North Korean army executes an offensive of even
      minimal competence, which costs South Korea its
      capital and industrial heartland. The third is a
      guerrilla onslaught from the elite of the North Korean
      Army, deployed by mini-subs and tunnels under the DMZ.
      The guerrillas pour into the south and wreak havoc on
      U.S. military installations.

      That is how a U.S. strike -- and its outcome -- might
      look. Now, what about the Chinese and Russians? They
      are, of course, not likely to support such a U.S.
      attack (and could even supply North Korea in an
      extended war). Add in the fact that South Korea would
      not be willing to risk destroying Seoul and you arrive
      at a situation where even a U.S. nuclear strike
      against nuclear and non-nuclear targets would pose an
      unacceptable threat to South Korea.

      There are two advantages the United States has. The
      first is time. There is a huge difference between a
      nuclear device and a deployable nuclear weapon. The
      latter has to be shaped into a small, rugged package
      able to be launched on a missile or dropped from a
      plane. Causing atomic fission is not the same as
      having a weapon.

      The second advantage is distance. The United States is
      safe and far away from North Korea. Four other powers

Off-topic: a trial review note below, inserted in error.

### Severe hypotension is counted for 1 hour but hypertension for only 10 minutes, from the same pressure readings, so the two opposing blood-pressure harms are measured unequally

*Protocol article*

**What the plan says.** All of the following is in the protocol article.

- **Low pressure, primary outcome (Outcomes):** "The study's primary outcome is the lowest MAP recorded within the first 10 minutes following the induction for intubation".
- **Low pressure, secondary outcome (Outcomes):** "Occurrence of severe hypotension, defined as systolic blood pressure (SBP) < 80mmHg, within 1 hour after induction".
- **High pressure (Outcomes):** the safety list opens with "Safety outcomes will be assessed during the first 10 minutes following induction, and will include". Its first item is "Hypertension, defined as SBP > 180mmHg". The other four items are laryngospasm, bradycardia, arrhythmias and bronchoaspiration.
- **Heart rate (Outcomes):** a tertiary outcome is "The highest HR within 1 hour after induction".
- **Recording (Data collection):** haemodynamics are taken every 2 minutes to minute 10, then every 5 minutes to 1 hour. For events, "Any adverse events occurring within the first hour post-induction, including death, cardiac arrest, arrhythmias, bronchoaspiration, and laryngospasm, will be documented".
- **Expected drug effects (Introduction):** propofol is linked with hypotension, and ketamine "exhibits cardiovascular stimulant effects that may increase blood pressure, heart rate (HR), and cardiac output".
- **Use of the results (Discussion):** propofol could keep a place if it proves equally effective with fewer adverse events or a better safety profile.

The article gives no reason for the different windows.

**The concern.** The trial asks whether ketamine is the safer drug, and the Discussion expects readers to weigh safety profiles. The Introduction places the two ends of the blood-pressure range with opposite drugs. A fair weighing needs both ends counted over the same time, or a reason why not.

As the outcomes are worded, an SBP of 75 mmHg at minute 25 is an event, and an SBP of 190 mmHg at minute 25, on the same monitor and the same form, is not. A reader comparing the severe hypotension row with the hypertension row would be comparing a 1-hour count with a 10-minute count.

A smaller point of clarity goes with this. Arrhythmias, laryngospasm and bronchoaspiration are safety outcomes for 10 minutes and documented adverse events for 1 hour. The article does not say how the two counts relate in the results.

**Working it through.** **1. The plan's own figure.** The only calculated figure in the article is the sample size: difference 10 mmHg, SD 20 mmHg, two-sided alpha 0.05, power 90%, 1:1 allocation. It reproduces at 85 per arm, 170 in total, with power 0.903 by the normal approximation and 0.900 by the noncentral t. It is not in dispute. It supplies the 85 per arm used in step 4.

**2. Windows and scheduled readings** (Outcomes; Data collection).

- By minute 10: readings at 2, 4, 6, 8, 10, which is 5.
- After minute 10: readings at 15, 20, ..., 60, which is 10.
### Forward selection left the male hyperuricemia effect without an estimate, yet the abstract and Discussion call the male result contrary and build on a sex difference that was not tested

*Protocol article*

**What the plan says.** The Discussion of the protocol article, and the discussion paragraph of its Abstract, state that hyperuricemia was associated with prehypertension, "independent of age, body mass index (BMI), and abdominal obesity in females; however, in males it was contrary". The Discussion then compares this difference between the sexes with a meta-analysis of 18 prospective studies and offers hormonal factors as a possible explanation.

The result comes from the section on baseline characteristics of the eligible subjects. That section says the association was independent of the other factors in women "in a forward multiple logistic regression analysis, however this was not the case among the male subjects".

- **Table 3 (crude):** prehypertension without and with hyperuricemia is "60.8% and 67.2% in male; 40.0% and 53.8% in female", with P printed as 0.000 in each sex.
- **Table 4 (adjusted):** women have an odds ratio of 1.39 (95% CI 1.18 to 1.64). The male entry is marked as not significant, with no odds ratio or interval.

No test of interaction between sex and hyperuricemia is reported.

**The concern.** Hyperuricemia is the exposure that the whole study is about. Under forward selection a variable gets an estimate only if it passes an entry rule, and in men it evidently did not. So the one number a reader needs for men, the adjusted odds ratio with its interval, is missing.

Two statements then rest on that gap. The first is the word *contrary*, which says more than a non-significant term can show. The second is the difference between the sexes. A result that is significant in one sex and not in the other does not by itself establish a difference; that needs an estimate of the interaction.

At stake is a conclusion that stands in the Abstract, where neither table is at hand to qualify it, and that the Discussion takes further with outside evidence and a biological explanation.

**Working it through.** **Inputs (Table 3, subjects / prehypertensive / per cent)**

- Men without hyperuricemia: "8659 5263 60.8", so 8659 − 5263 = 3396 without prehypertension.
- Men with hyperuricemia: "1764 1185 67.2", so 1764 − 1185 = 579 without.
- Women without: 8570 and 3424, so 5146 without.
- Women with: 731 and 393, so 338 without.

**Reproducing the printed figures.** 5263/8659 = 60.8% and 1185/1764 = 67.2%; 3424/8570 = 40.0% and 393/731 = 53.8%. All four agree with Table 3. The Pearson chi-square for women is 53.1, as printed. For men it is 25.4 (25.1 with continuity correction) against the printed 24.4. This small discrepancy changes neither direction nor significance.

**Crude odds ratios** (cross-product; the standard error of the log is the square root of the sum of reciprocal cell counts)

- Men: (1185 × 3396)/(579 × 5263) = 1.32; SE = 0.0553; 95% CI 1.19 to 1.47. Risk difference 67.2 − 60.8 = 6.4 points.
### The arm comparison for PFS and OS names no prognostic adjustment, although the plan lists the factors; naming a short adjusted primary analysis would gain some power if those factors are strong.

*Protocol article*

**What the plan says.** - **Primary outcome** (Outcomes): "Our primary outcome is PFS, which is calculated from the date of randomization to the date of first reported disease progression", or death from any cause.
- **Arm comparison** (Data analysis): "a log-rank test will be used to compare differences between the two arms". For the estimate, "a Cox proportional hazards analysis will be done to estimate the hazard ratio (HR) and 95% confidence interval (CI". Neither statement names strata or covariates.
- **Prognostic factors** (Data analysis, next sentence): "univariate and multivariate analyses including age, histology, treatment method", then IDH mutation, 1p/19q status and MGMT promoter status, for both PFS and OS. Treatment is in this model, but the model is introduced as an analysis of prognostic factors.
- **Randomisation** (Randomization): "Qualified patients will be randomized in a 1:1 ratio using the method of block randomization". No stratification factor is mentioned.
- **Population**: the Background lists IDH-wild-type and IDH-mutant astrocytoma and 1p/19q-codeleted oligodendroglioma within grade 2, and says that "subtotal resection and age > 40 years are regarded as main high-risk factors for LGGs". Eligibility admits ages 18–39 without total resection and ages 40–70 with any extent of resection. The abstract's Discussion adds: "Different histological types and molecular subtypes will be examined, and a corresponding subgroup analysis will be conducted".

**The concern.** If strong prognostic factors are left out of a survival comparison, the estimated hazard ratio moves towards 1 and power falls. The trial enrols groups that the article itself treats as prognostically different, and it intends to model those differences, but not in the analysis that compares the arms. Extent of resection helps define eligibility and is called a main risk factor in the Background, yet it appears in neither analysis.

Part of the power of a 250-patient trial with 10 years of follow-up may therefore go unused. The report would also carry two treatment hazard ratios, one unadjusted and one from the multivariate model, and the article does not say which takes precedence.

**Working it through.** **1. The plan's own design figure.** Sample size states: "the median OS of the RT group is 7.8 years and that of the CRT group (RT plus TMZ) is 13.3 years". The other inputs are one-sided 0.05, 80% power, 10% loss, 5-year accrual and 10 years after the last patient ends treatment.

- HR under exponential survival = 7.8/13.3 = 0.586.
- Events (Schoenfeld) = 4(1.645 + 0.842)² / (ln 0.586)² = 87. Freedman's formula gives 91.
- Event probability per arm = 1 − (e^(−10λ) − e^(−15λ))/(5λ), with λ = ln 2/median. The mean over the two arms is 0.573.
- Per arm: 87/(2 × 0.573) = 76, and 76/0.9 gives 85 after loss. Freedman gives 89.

-- Russia, China, South Korea and Japan -- have much
      more to fear from North Korea than the United States
      does. The United States will always act unilaterally
      if it feels that it has no other way to protect its
      national interest. As it is, however, U.S. national
      interest is not at stake.

      South Korea faces nothing less than national
      destruction in an all-out war. South Korea knows this
      and it will vigorously oppose any overt military
      action. Nor does China profit from a destabilized
      North Korea and a heavy-handed U.S. military move in
      its backyard. Nevertheless, if North Korea is a
      threat, it is first a threat to its immediate
      neighbors, one or more of whom can deal with North
      Korea.

      In the end, North Korea wants regime survival. In the
      end, allowing the North Koran regime to survive is
      something that has been acceptable for over half a
      century. When you play out the options, the
      acquisition of a nuclear device -- especially one
      neither robust nor deployable -- does not, by itself,
      compel the United States to act, nor does it give the
      United States a militarily satisfactory option. The
      most important issue is the transfer of North Korean
      nuclear technology to other countries and groups. That
      is something the six-party talk participants have an
      equal interest in and might have the leverage to
      prevent.

      Every situation does not have a satisfactory military
      solution. This seems to be one of them.